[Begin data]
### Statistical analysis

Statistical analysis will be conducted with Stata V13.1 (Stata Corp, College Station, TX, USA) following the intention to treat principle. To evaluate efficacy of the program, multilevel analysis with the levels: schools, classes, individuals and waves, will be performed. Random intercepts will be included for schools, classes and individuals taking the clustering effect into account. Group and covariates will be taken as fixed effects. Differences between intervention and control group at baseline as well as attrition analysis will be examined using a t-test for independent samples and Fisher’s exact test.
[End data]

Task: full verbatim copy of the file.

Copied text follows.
### Statistical analysis

Statistical analysis will be conducted with Stata V13.1 (Stata Corp, College Station, TX, USA) following the intention to treat principle. To evaluate efficacy of the program, multilevel analysis with the levels: schools, classes, individuals and waves, will be performed. Random intercepts will be included for schools, classes and individuals taking the clustering effect into account. Group and covariates will be taken as fixed effects. Differences between intervention and control group at baseline as well as attrition analysis will be examined using a t-test for independent samples and Fisher’s exact test.